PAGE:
Richard Thornton | Aug 9, 2017 | 5
Medieval Irish Colonists on the South Atlantic Coast
Since 1530, “De Orbe Novo” (About the New World) by Peter Martyr, has been in publication and generally available in libraries. It contains a chapter, which describe Duhare, a European province on the South Atlantic Coast of North America. The passages do not provide a specific nationality for these Europeans, but do contain details that someone could have researched to determine their ethnicity. From 1530 onward, however, these passages were ignored by scholars because they described a people, who milked deer to make cheese.
The description of Duhare was resurrected by John Swanton in his famous book, “Early History of the Creek Indians,” but Swanton dismissed the descriptions as ludicrous. From then onward, Southeastern academicians did not dare discuss Duhare and it was largely forgotten.
Documents from the 12th, 13th, 17th and 18th centuries either describe voyages of persecuted Irish Christian sailing across the Atlantic to Witmannsland (White Mans Land in Norse) or light skinned Indians, speaking Gaelic to the early settlers of South Carolina and Georgia. These stories have also been long been ignored by more contemporary scholars. However, nobody ever linked these stories to description of Duhare in Peter Martyr’s book.
Part Four of “Origins of the South Atlantic Coastal Peoples”
In May of 2011, I was doing research in anticipation of co-writing a book on the 16th century attempts to colonize North America with Roger Kennedy. Kennedy was former director of the National Museum of American History and the National Park Service. He had recommended that I read Swanton’s book as a kick-off for my research. I eventually came to those passages about Duhare.
In 1521, slave traders Francisco Gordillo and Pedro de Quejo made several friendly contacts with Native peoples on the South Atlantic Coast, but ended up abducting two ship loads of people from “Chicora” to sell as slaves in Santo Domingo. The Spaniards described a province or village named Duhare that was inhabited by people of large stature with skin tones lighter than that of the Spanish. They had red or brown hair, while the men wore heavy beards.
The leader of the province was named Datha and was described as being painted or tattooed all over. Their houses and pottery were similar to that of their American Indian neighbors. However, unlike their neighbors, the people of Duhare raised several domesticated animals, the most important being dairy deer. They made cheese from the deer milk and ate the meat from surplus males. The deer browsed through the woods in the day time, but returned to a corral inside the village at night.
Despite the story being dissed by all scholars during the past five centuries, there was something about it that seemed to have the ring of truth in it. In my earlier life I had started the first licensed goat cheese creamery outside of California and been quite successful at it. I asked myself, “How would these crude Spanish slave raiders have any knowledge of cheese making and dairy animal husbandry unless they actually saw the process?”
I assumed that what the Spaniards called deer were actually chamoisee dairy goats like the ones at my former farm. These French Alpine goats were the same color and size as large deer. They have the same hoof prints and droppings as deer. Like deer, they were called bucks and does. In fact, it was fairly common for deer bucks to come near the barn when our goat does were in heat . . . until chased off by our 300+ pound goat bucks.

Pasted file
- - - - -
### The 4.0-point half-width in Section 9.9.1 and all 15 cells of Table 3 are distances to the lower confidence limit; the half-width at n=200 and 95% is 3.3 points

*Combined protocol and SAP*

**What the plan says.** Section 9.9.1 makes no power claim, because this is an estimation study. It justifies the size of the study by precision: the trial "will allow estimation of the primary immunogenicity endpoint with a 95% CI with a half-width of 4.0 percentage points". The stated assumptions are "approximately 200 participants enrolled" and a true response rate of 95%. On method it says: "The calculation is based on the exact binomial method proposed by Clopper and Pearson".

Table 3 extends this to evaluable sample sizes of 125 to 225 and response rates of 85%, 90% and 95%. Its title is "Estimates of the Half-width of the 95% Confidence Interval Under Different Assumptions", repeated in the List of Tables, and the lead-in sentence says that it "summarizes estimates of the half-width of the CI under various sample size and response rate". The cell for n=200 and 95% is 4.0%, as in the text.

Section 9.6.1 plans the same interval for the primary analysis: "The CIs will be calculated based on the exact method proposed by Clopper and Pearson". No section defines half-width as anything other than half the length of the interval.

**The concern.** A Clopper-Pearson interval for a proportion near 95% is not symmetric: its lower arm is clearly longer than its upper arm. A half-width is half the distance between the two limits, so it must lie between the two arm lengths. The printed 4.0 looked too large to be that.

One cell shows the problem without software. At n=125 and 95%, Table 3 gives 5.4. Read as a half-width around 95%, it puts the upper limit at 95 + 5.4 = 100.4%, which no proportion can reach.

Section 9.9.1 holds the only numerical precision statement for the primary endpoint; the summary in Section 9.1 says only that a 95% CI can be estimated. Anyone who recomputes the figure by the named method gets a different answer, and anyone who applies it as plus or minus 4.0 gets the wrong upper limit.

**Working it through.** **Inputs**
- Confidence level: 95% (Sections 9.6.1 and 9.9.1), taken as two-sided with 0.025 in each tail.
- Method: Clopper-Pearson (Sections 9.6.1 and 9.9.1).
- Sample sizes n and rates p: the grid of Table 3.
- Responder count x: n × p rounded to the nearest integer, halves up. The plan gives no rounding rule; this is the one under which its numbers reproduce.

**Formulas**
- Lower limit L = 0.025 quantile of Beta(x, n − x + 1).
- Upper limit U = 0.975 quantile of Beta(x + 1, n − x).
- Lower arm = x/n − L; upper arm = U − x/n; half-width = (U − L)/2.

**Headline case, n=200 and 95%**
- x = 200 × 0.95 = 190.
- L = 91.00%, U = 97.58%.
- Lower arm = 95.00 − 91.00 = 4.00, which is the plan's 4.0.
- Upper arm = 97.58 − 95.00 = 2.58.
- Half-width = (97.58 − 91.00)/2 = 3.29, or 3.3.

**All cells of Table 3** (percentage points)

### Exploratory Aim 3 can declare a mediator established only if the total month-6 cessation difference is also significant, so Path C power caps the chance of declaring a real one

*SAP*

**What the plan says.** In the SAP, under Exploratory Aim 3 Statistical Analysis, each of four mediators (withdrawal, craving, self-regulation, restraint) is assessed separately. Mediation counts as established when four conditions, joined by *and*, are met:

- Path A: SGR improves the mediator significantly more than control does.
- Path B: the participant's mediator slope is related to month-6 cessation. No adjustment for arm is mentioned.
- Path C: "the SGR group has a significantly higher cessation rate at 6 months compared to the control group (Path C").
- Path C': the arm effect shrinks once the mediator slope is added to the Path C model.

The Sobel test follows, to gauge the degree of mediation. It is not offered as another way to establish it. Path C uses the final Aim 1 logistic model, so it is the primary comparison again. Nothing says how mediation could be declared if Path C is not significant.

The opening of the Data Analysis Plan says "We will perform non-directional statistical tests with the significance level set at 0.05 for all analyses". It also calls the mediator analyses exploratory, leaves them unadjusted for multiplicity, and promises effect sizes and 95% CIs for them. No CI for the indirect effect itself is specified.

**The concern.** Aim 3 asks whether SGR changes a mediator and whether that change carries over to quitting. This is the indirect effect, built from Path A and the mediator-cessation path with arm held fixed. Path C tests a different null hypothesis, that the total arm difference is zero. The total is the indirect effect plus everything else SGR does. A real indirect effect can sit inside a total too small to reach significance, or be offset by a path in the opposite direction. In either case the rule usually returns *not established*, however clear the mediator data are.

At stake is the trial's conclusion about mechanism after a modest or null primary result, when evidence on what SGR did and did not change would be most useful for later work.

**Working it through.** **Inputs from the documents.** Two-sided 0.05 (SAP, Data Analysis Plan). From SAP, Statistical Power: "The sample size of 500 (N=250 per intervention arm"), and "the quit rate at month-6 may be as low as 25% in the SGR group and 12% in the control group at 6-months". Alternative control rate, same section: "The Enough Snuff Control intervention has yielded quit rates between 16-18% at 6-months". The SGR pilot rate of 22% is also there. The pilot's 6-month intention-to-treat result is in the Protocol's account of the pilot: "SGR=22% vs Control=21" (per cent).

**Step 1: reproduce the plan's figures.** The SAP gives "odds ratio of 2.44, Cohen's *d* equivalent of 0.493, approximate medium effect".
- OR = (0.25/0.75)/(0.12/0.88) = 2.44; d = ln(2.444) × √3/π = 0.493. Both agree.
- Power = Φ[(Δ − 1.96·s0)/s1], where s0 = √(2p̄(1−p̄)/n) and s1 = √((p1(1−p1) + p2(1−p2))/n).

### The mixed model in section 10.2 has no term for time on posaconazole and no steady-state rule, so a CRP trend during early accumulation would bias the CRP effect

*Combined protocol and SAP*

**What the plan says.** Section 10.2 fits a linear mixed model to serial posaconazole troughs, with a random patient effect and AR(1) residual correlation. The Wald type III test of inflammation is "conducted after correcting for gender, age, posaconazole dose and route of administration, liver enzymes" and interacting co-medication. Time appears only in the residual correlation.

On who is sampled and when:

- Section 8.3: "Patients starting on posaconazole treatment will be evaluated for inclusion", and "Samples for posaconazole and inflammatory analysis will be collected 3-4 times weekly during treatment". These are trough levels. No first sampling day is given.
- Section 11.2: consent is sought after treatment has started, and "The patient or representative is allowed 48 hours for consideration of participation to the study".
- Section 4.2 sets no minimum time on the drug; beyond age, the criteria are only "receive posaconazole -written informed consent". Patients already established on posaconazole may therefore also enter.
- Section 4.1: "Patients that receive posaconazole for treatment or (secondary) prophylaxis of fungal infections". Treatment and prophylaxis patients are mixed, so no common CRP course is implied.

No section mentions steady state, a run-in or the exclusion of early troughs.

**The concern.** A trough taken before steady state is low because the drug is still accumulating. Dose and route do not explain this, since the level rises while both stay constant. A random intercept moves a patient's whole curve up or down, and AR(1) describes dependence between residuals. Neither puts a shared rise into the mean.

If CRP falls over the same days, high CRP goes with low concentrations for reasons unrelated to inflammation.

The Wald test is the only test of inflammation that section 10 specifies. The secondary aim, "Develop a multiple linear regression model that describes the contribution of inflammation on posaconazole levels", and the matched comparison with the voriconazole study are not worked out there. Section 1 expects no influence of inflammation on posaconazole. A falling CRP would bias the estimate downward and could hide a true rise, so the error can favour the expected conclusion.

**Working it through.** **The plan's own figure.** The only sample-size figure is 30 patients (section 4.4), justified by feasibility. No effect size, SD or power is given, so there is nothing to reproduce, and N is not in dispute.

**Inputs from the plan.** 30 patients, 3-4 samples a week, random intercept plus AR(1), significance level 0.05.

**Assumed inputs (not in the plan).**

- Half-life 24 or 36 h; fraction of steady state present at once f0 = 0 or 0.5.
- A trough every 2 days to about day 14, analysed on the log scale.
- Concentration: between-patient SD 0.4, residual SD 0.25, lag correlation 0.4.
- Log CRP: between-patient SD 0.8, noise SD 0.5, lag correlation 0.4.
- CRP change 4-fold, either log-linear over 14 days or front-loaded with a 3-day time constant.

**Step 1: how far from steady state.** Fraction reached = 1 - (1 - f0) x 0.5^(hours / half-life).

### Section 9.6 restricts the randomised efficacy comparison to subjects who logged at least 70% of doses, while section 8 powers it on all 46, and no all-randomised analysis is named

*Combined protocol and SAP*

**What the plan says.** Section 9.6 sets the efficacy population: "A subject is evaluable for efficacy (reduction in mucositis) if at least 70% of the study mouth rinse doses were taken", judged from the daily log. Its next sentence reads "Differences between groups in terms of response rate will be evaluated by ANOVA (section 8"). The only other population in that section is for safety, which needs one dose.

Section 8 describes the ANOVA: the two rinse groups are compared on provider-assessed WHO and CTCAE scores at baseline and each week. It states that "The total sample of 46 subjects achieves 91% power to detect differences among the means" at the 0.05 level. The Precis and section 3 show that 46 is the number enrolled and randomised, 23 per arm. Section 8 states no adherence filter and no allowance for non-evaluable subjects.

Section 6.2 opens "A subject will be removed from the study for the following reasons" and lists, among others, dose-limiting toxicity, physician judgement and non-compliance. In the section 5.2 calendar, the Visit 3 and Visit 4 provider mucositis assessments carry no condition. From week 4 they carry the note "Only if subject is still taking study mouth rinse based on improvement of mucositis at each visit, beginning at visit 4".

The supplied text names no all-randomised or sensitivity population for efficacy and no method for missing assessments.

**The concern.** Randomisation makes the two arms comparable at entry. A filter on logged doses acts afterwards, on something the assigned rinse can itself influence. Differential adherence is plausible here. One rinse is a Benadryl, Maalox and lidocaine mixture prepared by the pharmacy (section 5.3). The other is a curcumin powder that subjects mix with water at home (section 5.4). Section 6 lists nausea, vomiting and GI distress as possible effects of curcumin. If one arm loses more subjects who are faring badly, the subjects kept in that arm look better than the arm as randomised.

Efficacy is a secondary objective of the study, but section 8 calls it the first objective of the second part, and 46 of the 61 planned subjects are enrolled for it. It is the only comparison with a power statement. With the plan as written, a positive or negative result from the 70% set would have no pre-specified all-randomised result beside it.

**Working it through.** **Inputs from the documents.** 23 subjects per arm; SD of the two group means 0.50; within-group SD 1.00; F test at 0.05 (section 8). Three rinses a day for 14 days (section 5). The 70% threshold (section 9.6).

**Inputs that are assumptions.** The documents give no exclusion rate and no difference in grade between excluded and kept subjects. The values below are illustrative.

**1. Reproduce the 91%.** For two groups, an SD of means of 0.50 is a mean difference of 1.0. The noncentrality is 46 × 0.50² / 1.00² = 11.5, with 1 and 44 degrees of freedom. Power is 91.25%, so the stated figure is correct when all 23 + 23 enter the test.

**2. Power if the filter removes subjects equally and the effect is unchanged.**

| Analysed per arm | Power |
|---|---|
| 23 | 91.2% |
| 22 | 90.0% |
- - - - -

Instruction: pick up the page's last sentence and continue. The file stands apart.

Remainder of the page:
The Duhare words, quoted by the two slave traders, were definitely not from Scandinavia or France. One of them appeared to be Gaelic, but was a little different than modern Gaelic. Nevertheless, Gaelic was not my forte’.
The Deer People of Ireland
I called up the newly opened Consul General of the Republic of Ireland in Atlanta, to see if the staff knew of someone knowledgeable in Early Irish History and Language. The story of Duhare just might be a description of Irish colonists in North America, long before Columbus.
The Consul, Paul Gleason, contacted the Cultural Attache’ in the Washington Embassy. He contacted some professors that he knew at the University of Dublin, Ireland’s oldest and most prestigious institute of learning.
About a week later, a big surprise came back in an email from Ireland. Duhare appeared to be Du’H’aire . . . which is the Early Medieval Gaelic word for Irish . . . literally “from Aire (Ireland.) All the other words recorded by Peter Martyr were also Early Medieval Gaelic. However, the most convincing proof of the story’s veracity was the king’s name, Datha. It means “painted” and the Spaniards said that the king’s body was painted all over. There is NO WAY that the two Spaniards could have known Early Medieval Gaelic.
There was an even bigger surprise. During the Neolithic Period and Bronze Age, the aboriginal Irish had domesticated and developed a dairy deer! The Gaelic Irish had continued to drink deer milk and make deer cheese until Norman monks introduced dairy cows in the 1200s AD. One ethnic group in southeastern Ireland was particularly noted for raising dairy deer. They were the Osraighe or “Deer People. Their dairy deer differed little in appearance from the Chamoisee goats of the Alps that were developed in to dairy livestock.
All those scholars through the centuries had dissed the description of deer milk and deer cheese without ever asking anyone in the Celtic countries about it. There were at one time dairy deer in Scotland and Wales, too.
Forgotten eyewitness accounts
Three weeks after I published the Duhare article in the Examiner, I stumbled upon the Track Rock Terrace Complex. About that time Roger Kennedy’s cancer relapsed with a vengeance. He raced to finish his book on Greek Revival Architecture then died on September 30, 2011. After realizing in July that the Track Rock ruins were not from the 16th century, I dropped everything else and concentrated on the “Maya thing.”